Question: "Does salvation affect more than just the afterlife?"
Answer: We often emphasize how salvation impacts the afterlife but neglect to consider how it should impact our lives right now. Coming to Christ in faith is life’s watershed in so many ways—once we are saved, we are set free from sin and given a new life and a new perspective. As John Newton put it, “I once was lost but now am found, / Was blind but now I see.” After salvation, everything changes.
In the Epistles we also find a consistent emphasis on daily living. According to Ephesians 2:10, the reason we are saved is not just to spend eternity in heaven but “to do good works, which God prepared in advance for us to do.” These “good works” are to be done here, in this world. If our eternal salvation isn’t reflected in our daily lives, there is a problem.
James wrote his letter to encourage an applied faith. Our salvation ought to result in a controlled tongue (James 1:26) and other changes in our lives. Faith that purports to exist apart from the evidence of good works is “dead” (James 2:20). Paul wrote in 1 Thessalonians 2:12 that we should “live lives worthy of God, who calls you into his kingdom and glory.” A life that is surrendered and obedient to God is a natural outgrowth of salvation. Jesus taught that we are His servants, placed here to carry on His business while we await His return (Luke 19:12–27).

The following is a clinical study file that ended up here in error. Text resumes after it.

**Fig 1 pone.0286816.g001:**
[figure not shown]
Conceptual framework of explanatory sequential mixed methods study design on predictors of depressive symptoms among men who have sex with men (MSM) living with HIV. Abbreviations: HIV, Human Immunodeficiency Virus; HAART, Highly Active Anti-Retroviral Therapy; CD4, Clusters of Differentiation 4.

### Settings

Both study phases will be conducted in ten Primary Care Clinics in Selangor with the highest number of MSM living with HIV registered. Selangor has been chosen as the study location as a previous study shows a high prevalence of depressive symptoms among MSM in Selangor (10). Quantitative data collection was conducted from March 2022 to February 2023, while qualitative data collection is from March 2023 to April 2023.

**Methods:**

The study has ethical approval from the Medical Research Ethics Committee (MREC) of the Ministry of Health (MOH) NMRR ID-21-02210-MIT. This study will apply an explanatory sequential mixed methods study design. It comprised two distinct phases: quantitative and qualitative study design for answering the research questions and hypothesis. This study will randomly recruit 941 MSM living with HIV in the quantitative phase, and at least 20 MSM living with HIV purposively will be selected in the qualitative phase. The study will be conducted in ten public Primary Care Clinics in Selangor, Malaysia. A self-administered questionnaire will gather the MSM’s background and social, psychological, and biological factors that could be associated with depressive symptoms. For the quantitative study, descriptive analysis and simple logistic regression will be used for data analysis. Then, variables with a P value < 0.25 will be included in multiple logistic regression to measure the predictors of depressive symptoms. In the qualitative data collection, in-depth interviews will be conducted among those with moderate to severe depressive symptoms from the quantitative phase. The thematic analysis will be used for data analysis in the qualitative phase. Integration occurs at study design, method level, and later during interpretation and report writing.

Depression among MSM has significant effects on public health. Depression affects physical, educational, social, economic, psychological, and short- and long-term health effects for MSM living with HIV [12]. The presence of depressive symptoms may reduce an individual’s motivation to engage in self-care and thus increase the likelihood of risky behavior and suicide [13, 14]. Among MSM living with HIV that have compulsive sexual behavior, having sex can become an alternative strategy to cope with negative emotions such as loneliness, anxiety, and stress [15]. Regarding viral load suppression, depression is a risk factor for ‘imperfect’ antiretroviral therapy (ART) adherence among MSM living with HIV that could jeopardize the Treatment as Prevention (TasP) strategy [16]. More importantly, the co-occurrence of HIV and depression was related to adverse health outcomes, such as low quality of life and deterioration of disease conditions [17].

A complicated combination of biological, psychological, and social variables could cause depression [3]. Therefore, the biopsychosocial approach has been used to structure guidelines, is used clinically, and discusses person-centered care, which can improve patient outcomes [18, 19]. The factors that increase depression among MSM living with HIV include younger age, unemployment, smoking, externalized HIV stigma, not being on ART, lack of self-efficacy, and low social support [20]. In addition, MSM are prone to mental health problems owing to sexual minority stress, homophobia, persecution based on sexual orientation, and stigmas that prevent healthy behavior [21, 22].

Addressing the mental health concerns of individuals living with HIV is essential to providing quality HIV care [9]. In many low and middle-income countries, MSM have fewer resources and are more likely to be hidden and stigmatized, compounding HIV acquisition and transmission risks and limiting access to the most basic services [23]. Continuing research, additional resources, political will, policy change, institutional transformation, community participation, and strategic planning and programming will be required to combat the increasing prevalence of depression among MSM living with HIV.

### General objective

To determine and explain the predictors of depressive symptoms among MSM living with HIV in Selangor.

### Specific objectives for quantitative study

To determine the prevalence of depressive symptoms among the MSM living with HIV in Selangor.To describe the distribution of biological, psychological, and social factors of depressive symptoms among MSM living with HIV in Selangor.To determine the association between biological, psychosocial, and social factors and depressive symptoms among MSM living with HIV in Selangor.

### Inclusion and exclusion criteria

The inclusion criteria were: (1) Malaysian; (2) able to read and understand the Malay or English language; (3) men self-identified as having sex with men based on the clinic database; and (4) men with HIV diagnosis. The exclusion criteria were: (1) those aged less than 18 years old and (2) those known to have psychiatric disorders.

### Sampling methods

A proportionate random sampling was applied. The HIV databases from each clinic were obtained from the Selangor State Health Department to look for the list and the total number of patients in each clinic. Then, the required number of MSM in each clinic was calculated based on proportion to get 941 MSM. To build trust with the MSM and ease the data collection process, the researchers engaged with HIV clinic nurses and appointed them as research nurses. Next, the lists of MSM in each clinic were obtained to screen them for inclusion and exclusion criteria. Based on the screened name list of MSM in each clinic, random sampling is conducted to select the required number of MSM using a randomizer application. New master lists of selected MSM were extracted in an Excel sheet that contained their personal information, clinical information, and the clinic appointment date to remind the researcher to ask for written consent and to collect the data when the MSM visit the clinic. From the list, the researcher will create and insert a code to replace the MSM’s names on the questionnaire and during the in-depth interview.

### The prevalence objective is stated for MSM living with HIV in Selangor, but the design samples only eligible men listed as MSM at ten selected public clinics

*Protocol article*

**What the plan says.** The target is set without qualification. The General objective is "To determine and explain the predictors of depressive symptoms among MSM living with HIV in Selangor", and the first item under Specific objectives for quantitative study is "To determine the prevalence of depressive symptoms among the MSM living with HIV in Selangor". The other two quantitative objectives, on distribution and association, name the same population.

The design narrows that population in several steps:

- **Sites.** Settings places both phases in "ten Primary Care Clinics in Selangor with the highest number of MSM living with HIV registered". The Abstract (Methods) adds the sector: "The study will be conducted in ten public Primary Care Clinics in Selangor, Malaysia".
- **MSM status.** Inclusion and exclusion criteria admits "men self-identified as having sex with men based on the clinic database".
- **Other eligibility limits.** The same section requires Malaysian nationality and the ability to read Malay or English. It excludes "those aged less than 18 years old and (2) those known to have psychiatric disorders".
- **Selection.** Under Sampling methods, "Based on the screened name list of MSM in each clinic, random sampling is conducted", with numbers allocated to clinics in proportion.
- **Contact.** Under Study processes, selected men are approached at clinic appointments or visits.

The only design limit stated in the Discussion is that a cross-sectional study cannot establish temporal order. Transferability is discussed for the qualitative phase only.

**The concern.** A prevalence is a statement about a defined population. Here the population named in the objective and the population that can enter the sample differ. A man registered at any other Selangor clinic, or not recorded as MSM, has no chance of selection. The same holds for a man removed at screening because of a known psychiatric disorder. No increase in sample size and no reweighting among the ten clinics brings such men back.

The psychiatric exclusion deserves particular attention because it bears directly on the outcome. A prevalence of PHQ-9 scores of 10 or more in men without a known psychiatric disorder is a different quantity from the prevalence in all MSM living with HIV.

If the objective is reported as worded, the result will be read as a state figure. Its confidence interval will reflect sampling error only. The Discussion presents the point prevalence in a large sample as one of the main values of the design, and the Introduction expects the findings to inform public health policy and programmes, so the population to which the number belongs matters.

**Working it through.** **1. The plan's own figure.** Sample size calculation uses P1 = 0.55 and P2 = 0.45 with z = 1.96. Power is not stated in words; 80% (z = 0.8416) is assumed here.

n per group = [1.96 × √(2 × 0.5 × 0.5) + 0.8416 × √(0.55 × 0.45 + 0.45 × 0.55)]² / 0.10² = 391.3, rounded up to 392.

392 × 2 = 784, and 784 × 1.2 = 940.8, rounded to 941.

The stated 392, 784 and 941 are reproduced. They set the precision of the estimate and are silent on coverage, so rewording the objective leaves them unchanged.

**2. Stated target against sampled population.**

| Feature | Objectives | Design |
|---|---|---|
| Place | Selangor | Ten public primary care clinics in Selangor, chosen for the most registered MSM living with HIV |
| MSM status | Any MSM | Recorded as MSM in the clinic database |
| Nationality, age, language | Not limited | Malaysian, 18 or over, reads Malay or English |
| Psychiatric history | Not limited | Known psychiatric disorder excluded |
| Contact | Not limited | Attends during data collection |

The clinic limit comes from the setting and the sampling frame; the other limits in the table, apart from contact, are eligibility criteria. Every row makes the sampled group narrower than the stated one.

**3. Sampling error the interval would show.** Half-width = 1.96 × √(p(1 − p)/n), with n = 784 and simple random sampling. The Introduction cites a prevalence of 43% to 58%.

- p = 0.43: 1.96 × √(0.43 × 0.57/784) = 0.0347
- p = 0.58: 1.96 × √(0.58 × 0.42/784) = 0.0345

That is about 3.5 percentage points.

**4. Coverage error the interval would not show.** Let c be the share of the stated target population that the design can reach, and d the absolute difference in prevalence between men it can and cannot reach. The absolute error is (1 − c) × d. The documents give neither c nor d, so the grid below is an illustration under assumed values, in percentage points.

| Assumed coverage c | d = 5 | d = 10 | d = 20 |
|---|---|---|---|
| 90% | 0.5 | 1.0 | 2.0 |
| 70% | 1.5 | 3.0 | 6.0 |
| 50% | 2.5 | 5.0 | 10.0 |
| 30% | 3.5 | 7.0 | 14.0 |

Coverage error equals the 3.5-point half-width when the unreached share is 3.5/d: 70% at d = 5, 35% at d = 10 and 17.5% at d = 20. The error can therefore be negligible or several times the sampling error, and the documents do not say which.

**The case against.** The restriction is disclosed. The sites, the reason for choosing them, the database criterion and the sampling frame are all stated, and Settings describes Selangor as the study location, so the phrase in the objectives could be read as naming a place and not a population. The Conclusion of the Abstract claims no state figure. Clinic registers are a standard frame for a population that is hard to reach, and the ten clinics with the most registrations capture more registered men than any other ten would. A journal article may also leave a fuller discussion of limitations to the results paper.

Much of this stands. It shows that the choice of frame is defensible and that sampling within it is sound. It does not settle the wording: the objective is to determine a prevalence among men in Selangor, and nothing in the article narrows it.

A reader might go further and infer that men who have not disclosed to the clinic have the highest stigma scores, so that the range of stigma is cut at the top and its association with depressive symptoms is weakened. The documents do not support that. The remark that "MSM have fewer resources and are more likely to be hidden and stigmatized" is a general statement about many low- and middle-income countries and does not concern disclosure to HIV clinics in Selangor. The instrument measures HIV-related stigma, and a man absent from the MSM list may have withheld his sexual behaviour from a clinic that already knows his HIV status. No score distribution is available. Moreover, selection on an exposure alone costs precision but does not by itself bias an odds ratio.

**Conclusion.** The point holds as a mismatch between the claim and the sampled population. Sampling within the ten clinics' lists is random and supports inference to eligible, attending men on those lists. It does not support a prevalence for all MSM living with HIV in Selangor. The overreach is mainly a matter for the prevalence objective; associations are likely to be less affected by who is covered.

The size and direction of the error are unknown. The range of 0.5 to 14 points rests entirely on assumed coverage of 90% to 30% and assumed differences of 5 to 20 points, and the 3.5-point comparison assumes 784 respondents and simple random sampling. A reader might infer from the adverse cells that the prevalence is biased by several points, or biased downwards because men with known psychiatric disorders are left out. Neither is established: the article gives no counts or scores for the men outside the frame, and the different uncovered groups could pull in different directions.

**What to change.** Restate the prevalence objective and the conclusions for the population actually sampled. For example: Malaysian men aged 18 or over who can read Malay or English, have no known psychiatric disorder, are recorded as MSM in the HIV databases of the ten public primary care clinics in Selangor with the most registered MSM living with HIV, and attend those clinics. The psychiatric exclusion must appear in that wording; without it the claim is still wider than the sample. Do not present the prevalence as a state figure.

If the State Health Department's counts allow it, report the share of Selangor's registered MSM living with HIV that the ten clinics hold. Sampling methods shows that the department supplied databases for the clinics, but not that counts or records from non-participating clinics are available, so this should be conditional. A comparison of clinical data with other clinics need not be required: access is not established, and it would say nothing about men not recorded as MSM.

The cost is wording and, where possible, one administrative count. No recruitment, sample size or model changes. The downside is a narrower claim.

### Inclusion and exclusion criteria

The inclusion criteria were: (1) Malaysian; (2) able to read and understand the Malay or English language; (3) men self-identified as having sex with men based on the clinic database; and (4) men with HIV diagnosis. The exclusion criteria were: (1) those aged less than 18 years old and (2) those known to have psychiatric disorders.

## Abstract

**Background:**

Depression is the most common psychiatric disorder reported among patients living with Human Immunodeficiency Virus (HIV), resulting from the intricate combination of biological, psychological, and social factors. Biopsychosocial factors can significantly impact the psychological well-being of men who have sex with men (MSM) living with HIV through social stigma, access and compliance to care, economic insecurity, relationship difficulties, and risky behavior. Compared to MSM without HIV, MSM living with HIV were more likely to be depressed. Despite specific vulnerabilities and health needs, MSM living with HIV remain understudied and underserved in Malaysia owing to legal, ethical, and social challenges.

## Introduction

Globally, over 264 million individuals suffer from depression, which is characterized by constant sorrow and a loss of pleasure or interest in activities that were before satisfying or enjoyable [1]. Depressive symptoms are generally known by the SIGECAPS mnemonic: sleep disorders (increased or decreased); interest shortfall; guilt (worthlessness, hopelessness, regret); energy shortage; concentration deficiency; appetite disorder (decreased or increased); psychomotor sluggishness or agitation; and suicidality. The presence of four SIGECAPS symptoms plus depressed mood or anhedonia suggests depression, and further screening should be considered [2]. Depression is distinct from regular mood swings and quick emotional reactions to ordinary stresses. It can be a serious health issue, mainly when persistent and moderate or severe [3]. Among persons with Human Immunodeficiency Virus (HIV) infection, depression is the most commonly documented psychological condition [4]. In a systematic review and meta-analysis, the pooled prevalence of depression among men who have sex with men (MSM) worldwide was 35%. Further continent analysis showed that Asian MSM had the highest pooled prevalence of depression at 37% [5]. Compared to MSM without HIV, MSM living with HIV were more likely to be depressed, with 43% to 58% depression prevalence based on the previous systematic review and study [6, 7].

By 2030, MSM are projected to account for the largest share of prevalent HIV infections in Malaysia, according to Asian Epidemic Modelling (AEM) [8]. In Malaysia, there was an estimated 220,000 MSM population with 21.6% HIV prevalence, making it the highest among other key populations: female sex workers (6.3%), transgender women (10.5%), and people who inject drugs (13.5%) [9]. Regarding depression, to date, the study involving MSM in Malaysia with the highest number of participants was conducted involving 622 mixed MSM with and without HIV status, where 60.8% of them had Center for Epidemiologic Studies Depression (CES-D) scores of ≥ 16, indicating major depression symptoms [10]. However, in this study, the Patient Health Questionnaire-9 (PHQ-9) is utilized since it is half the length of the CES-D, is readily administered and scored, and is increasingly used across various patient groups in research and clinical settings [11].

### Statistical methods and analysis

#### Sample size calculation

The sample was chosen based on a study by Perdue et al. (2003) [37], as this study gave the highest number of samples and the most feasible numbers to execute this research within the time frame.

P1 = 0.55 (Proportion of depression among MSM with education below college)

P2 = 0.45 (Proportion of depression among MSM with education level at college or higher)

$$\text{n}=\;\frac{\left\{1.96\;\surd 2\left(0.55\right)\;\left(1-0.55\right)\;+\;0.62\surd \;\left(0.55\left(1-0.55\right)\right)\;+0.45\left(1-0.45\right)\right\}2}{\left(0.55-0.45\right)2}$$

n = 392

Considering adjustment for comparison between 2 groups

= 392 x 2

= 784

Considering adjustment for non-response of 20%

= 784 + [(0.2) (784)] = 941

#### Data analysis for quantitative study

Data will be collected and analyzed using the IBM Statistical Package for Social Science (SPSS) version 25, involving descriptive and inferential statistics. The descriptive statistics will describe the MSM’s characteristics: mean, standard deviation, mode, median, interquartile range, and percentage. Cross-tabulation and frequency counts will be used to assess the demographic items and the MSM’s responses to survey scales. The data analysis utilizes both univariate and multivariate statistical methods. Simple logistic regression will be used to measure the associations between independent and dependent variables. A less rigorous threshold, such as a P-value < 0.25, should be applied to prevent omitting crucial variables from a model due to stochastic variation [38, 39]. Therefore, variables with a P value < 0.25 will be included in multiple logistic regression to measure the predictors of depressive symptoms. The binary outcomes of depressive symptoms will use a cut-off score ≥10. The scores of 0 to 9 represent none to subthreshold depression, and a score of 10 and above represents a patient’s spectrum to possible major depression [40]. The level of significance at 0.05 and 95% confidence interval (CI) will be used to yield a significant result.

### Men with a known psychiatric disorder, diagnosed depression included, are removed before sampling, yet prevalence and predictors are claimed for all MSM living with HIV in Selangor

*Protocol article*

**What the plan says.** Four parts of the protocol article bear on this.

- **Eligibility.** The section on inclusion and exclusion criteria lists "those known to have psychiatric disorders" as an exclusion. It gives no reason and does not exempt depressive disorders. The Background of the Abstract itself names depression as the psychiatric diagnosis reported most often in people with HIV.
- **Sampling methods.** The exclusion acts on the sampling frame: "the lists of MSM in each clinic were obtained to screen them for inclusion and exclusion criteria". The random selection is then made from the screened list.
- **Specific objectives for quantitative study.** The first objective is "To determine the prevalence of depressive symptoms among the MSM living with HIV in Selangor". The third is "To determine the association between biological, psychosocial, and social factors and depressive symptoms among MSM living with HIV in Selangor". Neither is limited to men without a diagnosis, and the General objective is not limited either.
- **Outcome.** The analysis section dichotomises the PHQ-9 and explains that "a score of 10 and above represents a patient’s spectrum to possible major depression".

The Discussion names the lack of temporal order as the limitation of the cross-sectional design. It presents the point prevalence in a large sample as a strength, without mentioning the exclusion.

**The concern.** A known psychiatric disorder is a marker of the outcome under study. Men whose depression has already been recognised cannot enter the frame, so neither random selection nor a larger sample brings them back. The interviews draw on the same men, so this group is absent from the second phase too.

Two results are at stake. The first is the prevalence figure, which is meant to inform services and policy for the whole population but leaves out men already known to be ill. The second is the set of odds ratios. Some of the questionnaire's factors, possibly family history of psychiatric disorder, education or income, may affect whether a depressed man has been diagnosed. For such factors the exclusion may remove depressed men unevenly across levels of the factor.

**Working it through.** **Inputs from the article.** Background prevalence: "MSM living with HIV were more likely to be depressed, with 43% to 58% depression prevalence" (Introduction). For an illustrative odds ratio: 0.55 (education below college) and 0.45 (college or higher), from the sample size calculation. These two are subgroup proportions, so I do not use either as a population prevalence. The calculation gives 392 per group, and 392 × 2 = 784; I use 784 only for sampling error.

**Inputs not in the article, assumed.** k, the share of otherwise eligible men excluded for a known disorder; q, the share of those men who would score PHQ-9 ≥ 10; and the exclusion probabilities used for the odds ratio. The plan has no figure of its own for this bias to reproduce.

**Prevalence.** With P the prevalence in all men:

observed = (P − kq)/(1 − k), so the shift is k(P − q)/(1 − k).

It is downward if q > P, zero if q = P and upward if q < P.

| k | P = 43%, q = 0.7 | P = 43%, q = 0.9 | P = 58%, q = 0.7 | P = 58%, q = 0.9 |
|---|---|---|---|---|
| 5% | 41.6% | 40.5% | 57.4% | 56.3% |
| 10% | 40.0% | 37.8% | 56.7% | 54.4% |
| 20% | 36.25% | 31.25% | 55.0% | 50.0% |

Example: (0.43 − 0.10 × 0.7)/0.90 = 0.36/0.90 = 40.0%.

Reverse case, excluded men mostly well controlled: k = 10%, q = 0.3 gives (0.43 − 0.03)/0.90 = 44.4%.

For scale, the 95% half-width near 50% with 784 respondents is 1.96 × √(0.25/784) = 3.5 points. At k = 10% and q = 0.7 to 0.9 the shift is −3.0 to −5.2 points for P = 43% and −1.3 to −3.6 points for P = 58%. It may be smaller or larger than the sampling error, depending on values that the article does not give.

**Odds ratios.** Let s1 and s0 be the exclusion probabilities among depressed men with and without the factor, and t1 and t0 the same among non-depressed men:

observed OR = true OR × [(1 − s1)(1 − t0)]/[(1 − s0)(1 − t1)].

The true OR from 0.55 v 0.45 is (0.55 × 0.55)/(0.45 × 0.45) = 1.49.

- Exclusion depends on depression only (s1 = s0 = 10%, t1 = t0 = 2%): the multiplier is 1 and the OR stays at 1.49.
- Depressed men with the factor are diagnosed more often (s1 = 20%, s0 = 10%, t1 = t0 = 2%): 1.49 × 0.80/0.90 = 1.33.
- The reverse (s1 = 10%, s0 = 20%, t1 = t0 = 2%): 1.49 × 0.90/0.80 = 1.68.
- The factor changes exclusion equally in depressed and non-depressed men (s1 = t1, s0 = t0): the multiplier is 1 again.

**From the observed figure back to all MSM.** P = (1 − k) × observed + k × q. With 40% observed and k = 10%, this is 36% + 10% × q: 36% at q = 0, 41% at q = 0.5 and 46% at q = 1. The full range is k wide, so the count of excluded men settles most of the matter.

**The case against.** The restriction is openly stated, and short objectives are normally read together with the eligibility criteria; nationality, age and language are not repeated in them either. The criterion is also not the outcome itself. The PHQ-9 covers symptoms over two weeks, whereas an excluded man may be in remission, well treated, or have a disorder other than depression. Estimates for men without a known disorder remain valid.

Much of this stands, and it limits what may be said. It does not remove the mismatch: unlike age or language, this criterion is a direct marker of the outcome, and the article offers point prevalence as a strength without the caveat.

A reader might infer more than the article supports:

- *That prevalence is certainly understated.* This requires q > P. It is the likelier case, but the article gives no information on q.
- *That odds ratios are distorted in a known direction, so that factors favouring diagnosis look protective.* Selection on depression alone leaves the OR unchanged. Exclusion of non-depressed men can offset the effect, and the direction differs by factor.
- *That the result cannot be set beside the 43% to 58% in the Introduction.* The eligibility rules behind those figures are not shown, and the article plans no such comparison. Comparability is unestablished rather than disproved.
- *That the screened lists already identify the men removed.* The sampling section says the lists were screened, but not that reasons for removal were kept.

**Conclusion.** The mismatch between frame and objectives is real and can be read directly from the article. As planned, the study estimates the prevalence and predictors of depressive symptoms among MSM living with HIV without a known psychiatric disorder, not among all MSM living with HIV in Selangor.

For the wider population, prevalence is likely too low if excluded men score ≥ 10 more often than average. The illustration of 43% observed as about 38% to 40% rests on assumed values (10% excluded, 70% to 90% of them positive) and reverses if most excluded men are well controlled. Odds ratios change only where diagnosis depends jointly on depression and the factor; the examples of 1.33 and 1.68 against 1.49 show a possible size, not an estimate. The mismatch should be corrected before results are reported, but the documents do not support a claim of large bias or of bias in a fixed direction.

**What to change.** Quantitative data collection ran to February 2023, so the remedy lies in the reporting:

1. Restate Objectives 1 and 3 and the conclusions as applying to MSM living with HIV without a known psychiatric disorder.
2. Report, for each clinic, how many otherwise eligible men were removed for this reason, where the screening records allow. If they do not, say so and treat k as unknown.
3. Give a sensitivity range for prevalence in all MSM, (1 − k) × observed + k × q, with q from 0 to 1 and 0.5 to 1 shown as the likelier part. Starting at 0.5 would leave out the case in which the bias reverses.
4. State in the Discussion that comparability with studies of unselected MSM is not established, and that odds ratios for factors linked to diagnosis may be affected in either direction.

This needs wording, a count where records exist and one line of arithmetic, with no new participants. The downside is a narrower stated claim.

In the book of Revelation, God sends letters to seven churches (Revelation 2—3), and in each case there are specific areas of daily living that are either commended or condemned. The church of Ephesus was recognized for their labors and patience, and the church of Smyrna was commended for faithfulness in trials and poverty. On the other end of the spectrum, the church of Pergamos was rebuked for tolerating false doctrine, and the church at Thyatira was rebuked for following a false teacher into sexual sins. Obviously, Jesus considered salvation something that should affect one’s daily life, not just the afterlife.
Salvation is the beginning point of a new life (2 Corinthians 5:17). God has ability to restore and rebuild what was destroyed by sin. In Joel 2:25, God promises Israel that, even though He had brought judgment upon them for their sins, He is able to “restore to you the years that the swarming locust has eaten” (ESV), when Israel repents and returns to Him. A similar restoration is promised Israel in Zechariah 10:6. This is not to say that getting saved makes everything happy and trouble-free in this life. There are times that God chooses to allow hardship as a reminder of the high cost of sin or of our need to rely on Him more. But we face those trials with a new outlook and strength from above. In fact, the hardships we endure are actually gifts from God to cause us to grow in faith and to equip us to be a blessing to others (2 Corinthians 1:4–6; 12:8–10).
In Jesus’ ministry, everyone who came to Him in faith was forever changed. The demoniac of Decapolis went home an evangelist (Mark 5:20). Lepers rejoined society, cleansed and rejoicing (Luke 17:15–16). Fishermen became apostles (Matthew 4:19), publicans became philanthropists, and sinners became saints (Luke 19:8–10). By faith we are saved (Ephesians 2:8), and the change that salvation brings starts now.